Updated: Aug 24, 2022
The call we got: 6/11/22 the phone rang around sunset, a male with a Land Rover drove over a snow drift on Laurel Lakes trail and he needs a winch out. He is here visiting with his significant other and they are celebrating their anniversary.
Coordinates: Unavailable, he says the vehicle is hanging off the edge and is obvious. He sends us photos and it is obvious, we know exactly where he is.
The plan: Get up there in the morning of 6/12/22 and check it out while the snow is as cold and firm as possible. Pack all of our equipment, every winch extension, land anchor, come-along and shackle we have.
ALEX'S WORDS: Welp… I’d have to say this was the most difficult recovery yet. Lack of anchor points, no room for error, getting over mental blocks (I’m terrified of this trail). But we made it happen.
Met at the trail head with my good buddy Tim at 9am. Made it to the switchback quickly. Had Tim drive my pickup up one of the switchback because I couldn’t get myself to turn the truck back on lol
This trail has a history of death and destruction that I am very aware of. Makes me nervous every time we have to go up there.
We finally made it to the vehicle, got the pickup turned around and started rigging up our plan. This recovery took a lot of thought process and communication prior to rigging. I don’t like to let the #goodideafairy take over, but we needed to take it slow.
The anchor moved as expected so we used an additional 150ft anchor to the pull pal.
We also used a come along to anchor the B pillar because I was nervous that the two winch points would act like a rotisserie and put the vehicle on it’s side. Everything was connected with @masterpull soft shackles and van beest hard shackles @factor55 sheaves, and hitchlinks.
For all the people butt hurt about me being in the byte (photo below) sometimes you have to do what ya have to do. This was the best way to calmly communicate directions and control both winches at the same time.
You need to remember that the driver is extremely nervous and can make a major mistake at anytime. I’m also hyper aware of our WLL and conditions of our equipment.
You did a great job driving out of that Ben! I’m thankful for everyone's hard work on this recovery. I’m most appreciative of the people who helped. From being able to call Nick @avalanchetechnical for backup and have him drop everything to drive three hours to us, to having my buddies Tim and Adam immediately reach out for assistance. We are truly humbled and blessed to know you guys #FROSTED ☃️🪢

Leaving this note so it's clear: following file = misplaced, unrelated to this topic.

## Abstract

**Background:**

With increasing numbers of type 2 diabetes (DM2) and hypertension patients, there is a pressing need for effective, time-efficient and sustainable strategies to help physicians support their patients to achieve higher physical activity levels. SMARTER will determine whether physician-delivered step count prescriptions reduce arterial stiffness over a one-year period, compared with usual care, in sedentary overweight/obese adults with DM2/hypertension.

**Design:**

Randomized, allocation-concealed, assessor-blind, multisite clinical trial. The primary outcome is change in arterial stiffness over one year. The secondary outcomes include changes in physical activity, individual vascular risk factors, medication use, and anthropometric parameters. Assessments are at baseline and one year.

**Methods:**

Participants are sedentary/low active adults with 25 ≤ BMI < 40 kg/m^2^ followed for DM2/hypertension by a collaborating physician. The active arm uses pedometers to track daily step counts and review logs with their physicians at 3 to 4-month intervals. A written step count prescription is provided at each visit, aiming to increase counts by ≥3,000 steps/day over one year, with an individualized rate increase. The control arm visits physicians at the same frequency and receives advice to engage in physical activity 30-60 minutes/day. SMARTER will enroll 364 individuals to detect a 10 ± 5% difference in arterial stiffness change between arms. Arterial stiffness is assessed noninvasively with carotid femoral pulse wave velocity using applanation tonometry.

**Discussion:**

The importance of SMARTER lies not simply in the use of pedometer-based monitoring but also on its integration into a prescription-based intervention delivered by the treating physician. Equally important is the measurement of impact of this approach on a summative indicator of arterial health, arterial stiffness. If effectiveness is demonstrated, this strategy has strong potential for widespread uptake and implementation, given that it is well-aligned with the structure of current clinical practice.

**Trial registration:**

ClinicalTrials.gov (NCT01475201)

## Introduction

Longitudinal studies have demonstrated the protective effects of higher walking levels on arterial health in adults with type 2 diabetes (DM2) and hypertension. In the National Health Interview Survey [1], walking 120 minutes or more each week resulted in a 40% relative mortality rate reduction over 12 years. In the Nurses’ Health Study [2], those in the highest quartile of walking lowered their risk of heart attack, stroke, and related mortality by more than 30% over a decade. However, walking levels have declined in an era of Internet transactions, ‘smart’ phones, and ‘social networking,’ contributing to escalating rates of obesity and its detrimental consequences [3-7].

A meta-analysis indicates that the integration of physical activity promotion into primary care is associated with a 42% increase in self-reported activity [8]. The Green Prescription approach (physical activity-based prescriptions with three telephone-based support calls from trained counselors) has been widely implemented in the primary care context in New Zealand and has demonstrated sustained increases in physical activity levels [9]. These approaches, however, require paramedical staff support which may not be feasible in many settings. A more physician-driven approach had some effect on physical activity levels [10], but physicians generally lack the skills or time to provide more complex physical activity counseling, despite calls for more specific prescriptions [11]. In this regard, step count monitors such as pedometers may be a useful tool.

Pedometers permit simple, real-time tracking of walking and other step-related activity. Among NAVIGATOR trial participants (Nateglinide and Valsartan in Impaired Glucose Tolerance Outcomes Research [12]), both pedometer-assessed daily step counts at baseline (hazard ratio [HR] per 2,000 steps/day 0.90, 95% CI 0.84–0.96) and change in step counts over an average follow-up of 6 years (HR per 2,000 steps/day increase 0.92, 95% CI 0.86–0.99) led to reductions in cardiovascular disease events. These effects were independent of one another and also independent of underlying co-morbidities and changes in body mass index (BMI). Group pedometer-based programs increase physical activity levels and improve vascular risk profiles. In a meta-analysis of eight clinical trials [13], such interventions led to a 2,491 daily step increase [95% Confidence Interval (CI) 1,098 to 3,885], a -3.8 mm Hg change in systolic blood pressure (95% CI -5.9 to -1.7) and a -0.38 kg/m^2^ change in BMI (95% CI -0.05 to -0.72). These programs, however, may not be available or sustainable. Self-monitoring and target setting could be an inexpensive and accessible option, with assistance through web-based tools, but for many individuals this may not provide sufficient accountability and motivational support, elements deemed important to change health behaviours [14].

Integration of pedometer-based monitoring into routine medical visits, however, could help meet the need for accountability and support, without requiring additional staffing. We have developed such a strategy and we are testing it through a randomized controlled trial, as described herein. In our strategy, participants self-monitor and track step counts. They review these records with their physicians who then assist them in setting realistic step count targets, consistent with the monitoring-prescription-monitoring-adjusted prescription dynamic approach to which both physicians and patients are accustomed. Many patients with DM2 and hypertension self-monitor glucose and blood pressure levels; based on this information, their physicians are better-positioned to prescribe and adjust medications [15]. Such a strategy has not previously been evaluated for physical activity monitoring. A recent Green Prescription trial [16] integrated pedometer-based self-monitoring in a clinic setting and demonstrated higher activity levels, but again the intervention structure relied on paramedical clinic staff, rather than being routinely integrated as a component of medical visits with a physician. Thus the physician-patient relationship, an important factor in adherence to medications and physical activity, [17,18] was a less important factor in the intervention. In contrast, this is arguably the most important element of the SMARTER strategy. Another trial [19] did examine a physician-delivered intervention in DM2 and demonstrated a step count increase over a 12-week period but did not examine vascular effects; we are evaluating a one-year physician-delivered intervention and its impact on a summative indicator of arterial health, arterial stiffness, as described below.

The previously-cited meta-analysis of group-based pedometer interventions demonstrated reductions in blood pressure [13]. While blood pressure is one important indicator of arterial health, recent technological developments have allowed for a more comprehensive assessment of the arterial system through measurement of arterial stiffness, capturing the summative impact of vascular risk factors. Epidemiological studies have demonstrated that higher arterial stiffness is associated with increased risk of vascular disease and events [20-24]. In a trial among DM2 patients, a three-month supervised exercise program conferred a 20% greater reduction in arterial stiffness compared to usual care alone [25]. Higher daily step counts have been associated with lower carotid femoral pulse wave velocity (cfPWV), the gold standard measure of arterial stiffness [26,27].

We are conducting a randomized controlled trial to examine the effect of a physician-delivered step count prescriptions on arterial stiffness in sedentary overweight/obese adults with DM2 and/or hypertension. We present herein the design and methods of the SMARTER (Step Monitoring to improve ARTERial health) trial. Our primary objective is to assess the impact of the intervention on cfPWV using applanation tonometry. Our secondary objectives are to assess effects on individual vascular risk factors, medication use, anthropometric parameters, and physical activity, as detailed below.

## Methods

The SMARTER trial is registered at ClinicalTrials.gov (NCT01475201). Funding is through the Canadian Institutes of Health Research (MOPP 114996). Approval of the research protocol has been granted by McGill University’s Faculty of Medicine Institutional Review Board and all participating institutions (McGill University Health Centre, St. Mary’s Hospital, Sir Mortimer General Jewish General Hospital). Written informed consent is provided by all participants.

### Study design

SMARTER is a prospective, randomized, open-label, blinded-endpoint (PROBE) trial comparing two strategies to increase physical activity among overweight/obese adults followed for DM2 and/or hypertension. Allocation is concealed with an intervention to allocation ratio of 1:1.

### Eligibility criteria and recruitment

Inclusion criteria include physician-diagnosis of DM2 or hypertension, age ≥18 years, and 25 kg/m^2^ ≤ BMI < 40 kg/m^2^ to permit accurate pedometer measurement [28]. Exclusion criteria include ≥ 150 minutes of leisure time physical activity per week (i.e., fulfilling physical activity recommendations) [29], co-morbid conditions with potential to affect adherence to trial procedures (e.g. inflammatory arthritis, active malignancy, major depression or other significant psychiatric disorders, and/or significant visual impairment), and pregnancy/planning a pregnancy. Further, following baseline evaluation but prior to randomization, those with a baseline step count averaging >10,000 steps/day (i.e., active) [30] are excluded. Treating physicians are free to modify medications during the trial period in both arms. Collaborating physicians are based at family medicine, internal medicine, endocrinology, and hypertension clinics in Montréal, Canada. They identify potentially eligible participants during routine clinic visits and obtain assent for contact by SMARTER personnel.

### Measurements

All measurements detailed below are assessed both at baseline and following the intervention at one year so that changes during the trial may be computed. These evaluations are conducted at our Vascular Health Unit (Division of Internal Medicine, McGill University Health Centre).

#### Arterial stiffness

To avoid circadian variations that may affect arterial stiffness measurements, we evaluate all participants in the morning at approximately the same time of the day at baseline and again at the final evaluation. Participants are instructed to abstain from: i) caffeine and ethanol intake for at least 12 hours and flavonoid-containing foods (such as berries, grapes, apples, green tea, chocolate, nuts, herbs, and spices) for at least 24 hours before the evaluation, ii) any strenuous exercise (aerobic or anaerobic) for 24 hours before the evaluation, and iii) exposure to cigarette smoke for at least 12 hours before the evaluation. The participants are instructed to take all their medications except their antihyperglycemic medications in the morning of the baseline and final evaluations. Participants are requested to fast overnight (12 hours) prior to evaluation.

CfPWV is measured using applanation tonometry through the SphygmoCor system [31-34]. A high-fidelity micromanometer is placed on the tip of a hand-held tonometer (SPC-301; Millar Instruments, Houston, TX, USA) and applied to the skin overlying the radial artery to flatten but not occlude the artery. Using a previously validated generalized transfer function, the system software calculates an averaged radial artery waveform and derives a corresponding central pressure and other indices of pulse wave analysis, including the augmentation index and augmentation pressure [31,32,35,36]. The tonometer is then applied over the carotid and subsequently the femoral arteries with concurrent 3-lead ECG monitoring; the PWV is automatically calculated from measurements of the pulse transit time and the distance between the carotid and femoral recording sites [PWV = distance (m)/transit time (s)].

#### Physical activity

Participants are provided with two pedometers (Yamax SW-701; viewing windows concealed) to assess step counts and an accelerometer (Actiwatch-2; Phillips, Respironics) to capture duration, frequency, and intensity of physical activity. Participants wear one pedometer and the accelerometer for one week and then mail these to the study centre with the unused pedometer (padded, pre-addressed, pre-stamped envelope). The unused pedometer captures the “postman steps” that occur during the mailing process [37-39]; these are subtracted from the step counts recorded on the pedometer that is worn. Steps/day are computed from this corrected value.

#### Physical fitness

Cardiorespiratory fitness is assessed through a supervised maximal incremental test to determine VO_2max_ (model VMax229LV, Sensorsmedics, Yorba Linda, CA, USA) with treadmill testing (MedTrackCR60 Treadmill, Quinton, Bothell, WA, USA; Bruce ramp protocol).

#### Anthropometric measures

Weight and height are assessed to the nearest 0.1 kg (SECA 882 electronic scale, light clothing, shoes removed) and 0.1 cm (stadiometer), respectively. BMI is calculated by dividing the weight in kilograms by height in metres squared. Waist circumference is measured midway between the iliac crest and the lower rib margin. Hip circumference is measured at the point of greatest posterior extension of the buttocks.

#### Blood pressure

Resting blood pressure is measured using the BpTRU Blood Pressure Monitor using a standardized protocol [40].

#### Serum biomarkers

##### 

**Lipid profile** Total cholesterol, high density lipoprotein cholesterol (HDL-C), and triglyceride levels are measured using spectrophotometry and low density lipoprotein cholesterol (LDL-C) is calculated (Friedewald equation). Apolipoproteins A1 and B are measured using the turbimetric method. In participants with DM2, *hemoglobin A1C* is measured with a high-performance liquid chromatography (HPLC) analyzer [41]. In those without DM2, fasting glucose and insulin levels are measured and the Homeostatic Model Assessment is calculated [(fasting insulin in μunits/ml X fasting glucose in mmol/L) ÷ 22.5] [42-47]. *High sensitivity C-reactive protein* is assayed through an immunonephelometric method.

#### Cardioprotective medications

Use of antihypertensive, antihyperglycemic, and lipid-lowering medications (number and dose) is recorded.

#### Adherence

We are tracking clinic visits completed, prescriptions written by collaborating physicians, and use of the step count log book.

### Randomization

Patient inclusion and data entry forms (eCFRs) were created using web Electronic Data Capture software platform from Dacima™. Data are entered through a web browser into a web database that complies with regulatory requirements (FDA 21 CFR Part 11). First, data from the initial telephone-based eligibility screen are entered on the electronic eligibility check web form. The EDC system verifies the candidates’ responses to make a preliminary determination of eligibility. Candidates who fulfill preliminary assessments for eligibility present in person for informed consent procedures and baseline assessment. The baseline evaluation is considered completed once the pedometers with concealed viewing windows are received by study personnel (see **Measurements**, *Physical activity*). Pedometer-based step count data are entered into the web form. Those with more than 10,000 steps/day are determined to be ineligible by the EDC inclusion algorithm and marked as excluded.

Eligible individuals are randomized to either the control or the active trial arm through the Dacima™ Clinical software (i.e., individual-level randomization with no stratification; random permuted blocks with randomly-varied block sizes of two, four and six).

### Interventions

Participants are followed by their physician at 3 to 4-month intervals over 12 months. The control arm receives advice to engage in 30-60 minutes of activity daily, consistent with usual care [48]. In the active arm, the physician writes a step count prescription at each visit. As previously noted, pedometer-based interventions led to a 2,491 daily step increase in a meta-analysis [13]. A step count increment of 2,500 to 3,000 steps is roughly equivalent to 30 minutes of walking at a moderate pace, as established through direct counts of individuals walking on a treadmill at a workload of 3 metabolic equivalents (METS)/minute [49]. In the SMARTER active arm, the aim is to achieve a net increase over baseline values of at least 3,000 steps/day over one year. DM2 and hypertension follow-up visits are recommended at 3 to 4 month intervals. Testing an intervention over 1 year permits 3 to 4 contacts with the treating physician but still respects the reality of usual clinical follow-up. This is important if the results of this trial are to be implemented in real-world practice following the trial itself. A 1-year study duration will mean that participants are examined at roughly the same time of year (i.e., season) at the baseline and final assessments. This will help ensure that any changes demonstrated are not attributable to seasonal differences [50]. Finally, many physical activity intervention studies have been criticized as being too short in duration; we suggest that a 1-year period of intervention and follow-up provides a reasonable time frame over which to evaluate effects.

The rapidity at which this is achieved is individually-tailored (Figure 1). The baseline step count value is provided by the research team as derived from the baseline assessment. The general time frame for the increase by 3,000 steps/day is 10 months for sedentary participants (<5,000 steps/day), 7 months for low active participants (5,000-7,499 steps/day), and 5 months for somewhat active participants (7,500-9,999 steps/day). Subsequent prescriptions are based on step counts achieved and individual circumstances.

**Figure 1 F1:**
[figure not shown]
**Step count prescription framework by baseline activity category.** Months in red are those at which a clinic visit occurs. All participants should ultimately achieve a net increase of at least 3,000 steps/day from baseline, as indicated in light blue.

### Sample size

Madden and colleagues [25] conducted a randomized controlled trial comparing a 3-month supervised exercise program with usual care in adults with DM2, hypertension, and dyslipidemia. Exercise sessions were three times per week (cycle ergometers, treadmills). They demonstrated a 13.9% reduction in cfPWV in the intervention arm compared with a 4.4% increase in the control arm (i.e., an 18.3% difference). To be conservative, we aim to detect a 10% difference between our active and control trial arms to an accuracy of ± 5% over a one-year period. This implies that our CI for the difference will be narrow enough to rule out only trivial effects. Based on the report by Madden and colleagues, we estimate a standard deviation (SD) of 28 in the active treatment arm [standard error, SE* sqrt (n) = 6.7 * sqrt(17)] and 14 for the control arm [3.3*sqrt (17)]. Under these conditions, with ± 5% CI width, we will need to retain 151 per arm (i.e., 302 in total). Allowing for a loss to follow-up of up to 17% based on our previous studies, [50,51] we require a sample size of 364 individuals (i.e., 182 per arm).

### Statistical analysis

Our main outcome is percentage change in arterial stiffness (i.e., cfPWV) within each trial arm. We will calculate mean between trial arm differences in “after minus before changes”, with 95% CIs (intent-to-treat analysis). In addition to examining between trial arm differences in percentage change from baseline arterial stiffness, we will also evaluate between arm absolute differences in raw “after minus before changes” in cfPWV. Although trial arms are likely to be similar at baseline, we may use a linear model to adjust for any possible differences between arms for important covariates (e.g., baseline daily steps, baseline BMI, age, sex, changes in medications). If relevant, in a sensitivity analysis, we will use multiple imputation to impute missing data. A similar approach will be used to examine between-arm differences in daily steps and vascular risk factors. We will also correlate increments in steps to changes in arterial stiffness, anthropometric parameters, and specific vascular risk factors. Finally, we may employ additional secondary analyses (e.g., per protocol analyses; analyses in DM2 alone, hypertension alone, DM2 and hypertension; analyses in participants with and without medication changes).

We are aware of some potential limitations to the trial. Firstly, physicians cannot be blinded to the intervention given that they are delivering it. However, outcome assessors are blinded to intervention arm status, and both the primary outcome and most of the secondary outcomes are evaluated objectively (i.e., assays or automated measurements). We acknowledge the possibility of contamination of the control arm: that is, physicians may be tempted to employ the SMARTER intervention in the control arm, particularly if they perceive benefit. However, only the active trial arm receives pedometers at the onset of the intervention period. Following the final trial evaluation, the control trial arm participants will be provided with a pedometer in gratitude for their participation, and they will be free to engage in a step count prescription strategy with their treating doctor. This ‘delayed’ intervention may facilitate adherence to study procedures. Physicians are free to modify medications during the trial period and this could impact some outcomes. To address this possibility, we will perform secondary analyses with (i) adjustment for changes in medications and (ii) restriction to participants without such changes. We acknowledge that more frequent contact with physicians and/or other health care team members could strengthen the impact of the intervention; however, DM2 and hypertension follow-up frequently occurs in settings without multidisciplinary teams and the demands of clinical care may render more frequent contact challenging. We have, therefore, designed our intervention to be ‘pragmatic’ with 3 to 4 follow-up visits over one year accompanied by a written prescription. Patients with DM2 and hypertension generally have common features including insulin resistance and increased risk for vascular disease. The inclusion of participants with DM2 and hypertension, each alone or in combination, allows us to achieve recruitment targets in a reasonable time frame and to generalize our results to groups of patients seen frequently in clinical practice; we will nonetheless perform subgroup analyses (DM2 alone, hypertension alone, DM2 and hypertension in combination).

JENA'S WORDS: I learned a lot on this recovery, a lot about anchor points and a
lot about my husband and his limits. I witnessed Alex get pushed to his breaking point, only his friends could talk him out of this one, not me. I was also nervous,
not sure if we should even take this call because we saw the customer's photos and it
looked like the SUV was going to blow off the mountain overnight.
We both want to help everyone that
calls us, we feel like we know the terrain and have the equipment needed for any circumstance but sometimes that pressure can weigh a ton because we aren't the ones that decided to cross a snow drift in spring or drive up a shelf road past all the turn outs.
Alex planned this one out the night before after talking with the customer, he dreamt about a successful recovery and then backed out 3 or 4 times the next morning. After talking out his game plan with the customer he looked ready and then backed out 2 more times on the way to meet at the trailhead. This trail is serious, it has had wash outs every year, the shale is barely held onto the switchbacks. Sometimes as you drive over the scree field and it the flakes off the edge and pieces flip end over end down to the bottom. If you aren't afraid of heights at all, maybe it's no big deal but to us it is.
The customer had tried several things the day before the recovery that made the recovery much more difficult. With good intentions, passerby's offered to winch him and did not use a redirected winch point like Alex always does, so the SUV started to slide further down the shale wall. That's about when the customer of ours called us.
There are probably thousands of lakes in the Eastern Sierra, some you can drive to and some you hike to. This one should be hiked to, unless you have a side by side, dirt bike, buggy, or you wait until the end of summer, when all the snow drifts have melted and there isn't much rain to wash out the trail. Last year (2021) the heavy rainfall from the Spring washed out the beginning of the trail, causing half a dozen or so trucks to get stuck on the "easy" part of the trail. This year, 2022, we barely had any snow and the lakes were still inaccessible by 4X4 until about May or June because of this snow drift and there were still a half dozen rock slides.
If you do go up to Laurel Lakes in your daily driver or similar, please prepare, bring your recovery equipment, watch for turn outs, pay attention and stay safe! Please don't shovel a path through the snow drift unless you really know where the trail is. You can always just park and hike from one of those turn outs you paid attention to, it's not that far to the lakes.
If you are interested in beefing up your recovery gear kit, check out these items we sell through our online store. We used every single one of these on this Laurel Lakes recovery: